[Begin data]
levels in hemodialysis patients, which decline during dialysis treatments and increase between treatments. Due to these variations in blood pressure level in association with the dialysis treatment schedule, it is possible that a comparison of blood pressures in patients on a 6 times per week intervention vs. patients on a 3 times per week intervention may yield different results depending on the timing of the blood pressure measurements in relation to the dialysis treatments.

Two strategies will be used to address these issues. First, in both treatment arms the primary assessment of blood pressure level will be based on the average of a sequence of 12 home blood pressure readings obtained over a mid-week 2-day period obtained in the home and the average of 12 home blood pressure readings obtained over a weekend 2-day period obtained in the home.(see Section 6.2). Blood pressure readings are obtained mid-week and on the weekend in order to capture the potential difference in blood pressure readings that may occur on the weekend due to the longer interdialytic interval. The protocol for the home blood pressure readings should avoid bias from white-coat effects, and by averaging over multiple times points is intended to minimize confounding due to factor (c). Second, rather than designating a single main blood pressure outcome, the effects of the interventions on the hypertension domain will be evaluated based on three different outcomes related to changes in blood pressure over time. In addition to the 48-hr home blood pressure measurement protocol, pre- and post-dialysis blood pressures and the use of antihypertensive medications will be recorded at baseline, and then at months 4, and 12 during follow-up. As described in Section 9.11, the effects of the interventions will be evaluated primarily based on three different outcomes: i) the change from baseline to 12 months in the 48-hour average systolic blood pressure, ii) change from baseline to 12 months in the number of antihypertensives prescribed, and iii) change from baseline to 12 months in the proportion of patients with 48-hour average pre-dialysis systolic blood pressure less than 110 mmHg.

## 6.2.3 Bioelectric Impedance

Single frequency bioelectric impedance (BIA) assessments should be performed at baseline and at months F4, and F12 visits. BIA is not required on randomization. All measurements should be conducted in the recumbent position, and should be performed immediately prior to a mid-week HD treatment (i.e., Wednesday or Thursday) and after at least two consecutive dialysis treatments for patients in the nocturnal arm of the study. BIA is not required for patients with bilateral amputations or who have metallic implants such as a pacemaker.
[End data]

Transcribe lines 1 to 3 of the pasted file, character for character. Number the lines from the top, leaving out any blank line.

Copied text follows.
levels in hemodialysis patients, which decline during dialysis treatments and increase between treatments. Due to these variations in blood pressure level in association with the dialysis treatment schedule, it is possible that a comparison of blood pressures in patients on a 6 times per week intervention vs. patients on a 3 times per week intervention may yield different results depending on the timing of the blood pressure measurements in relation to the dialysis treatments.

Two strategies will be used to address these issues. First, in both treatment arms the primary assessment of blood pressure level will be based on the average of a sequence of 12 home blood pressure readings obtained over a mid-week 2-day period obtained in the home and the average of 12 home blood pressure readings obtained over a weekend 2-day period obtained in the home.(see Section 6.2). Blood pressure readings are obtained mid-week and on the weekend in order to capture the potential difference in blood pressure readings that may occur on the weekend due to the longer interdialytic interval. The protocol for the home blood pressure readings should avoid bias from white-coat effects, and by averaging over multiple times points is intended to minimize confounding due to factor (c). Second, rather than designating a single main blood pressure outcome, the effects of the interventions on the hypertension domain will be evaluated based on three different outcomes related to changes in blood pressure over time. In addition to the 48-hr home blood pressure measurement protocol, pre- and post-dialysis blood pressures and the use of antihypertensive medications will be recorded at baseline, and then at months 4, and 12 during follow-up. As described in Section 9.11, the effects of the interventions will be evaluated primarily based on three different outcomes: i) the change from baseline to 12 months in the 48-hour average systolic blood pressure, ii) change from baseline to 12 months in the number of antihypertensives prescribed, and iii) change from baseline to 12 months in the proportion of patients with 48-hour average pre-dialysis systolic blood pressure less than 110 mmHg.

## 6.2.3 Bioelectric Impedance